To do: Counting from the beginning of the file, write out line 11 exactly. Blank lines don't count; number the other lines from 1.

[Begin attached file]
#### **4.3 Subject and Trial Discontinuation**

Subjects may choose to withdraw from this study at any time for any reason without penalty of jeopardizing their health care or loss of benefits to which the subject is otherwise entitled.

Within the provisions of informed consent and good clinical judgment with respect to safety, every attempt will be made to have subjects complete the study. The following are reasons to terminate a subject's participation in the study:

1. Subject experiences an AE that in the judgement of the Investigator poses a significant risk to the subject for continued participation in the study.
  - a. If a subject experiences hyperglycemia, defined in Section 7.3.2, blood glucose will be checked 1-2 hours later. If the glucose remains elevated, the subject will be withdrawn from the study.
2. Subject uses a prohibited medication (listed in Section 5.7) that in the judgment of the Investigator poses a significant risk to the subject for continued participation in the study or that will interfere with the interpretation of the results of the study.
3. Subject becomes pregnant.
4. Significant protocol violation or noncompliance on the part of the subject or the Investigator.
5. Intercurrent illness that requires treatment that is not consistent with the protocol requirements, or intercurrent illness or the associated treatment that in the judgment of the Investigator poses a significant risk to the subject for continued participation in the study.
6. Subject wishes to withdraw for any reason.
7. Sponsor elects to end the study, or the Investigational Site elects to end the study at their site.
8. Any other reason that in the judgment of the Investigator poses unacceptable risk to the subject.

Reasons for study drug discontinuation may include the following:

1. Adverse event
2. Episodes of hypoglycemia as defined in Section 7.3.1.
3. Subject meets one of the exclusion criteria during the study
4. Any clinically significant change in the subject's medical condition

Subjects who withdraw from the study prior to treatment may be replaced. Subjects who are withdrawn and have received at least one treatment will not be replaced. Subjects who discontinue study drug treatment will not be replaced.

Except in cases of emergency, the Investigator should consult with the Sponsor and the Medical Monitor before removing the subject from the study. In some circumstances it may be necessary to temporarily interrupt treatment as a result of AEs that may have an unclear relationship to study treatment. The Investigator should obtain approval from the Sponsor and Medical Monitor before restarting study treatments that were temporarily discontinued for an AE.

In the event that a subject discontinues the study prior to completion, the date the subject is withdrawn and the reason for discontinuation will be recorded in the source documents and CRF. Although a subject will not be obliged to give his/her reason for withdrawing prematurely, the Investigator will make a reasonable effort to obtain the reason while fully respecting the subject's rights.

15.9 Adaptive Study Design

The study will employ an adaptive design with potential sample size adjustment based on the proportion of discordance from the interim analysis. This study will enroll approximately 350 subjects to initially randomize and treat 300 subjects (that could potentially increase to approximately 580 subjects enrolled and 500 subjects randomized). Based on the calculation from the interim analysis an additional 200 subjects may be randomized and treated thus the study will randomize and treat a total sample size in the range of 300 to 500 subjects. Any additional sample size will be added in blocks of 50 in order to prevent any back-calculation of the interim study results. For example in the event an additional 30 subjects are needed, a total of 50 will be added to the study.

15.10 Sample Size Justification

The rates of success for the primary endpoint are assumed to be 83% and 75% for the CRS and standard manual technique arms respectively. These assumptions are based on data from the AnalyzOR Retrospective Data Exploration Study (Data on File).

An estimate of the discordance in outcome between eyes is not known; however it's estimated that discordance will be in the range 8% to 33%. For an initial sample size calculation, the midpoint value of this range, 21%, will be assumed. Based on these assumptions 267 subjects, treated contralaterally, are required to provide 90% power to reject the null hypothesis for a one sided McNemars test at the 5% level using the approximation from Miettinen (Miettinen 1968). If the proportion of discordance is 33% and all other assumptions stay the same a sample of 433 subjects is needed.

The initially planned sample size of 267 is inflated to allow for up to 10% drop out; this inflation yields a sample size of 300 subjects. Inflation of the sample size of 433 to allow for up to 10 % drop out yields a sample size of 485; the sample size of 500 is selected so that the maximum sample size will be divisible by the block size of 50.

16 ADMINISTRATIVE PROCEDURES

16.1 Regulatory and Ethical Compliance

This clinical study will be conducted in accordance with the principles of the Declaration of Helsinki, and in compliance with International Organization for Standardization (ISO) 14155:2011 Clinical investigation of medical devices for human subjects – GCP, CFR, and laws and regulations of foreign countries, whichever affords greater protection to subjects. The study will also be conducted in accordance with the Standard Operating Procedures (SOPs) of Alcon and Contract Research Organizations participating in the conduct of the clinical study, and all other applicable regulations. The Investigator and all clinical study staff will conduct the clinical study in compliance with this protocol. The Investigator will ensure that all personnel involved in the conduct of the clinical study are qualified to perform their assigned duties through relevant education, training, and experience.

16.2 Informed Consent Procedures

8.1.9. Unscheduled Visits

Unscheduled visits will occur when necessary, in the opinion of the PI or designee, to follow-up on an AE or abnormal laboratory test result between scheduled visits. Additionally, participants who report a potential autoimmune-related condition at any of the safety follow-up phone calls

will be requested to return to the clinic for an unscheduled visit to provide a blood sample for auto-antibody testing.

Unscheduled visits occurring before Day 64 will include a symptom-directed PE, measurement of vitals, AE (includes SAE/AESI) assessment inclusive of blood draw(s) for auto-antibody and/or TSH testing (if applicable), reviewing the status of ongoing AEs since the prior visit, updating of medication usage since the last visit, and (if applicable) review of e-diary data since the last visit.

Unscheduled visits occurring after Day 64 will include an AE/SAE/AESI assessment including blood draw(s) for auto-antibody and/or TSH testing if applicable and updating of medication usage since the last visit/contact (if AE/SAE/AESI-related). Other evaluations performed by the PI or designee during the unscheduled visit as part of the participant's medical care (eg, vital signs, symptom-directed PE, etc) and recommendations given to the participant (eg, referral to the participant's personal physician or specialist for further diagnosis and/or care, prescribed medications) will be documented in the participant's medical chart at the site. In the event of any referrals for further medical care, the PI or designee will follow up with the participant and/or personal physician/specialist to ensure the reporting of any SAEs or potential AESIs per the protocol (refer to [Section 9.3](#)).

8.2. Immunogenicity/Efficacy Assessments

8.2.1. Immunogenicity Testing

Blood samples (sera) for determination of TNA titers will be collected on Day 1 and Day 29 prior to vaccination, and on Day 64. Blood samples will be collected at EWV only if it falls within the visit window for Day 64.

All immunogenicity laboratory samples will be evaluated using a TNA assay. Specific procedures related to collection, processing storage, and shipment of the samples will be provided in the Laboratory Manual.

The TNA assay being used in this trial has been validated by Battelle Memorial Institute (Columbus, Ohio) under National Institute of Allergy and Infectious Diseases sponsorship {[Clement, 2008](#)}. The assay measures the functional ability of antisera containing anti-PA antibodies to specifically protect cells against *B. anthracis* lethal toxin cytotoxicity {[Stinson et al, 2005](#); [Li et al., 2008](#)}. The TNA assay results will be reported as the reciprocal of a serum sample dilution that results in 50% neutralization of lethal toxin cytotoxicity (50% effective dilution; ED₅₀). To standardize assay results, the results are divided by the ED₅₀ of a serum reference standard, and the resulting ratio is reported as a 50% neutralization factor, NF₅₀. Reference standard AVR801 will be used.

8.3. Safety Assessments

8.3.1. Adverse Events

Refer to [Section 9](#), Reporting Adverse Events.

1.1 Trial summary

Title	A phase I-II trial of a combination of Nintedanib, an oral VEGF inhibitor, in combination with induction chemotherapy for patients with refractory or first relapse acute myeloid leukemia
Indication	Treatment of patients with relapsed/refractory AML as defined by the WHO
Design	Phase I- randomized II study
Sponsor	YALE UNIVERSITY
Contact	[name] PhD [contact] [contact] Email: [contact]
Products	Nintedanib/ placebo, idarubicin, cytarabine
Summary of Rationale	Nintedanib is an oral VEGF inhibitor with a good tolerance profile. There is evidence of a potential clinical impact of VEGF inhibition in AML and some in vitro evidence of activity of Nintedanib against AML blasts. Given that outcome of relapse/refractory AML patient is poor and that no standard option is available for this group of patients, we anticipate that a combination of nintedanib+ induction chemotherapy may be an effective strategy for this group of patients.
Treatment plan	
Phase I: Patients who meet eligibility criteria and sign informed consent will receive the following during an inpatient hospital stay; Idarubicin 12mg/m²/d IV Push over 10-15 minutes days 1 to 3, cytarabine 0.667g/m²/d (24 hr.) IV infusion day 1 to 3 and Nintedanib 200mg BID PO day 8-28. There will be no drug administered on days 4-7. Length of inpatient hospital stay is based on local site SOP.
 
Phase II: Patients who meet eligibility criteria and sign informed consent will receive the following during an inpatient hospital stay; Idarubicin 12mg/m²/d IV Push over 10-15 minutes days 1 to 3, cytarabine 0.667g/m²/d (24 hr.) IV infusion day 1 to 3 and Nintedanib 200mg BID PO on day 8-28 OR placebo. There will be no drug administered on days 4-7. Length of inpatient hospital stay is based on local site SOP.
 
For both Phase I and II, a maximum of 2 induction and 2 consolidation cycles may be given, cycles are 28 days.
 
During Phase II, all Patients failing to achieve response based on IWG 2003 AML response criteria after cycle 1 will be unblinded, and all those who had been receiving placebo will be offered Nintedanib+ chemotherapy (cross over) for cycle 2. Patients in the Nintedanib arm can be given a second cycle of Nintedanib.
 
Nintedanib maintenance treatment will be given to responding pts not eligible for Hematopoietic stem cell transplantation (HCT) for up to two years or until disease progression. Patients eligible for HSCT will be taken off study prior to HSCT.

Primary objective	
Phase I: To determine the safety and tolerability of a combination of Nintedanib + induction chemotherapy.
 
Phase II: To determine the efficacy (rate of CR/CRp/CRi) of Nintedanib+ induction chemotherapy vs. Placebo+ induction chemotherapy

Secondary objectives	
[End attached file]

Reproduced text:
7. Sponsor elects to end the study, or the Investigational Site elects to end the study at their site.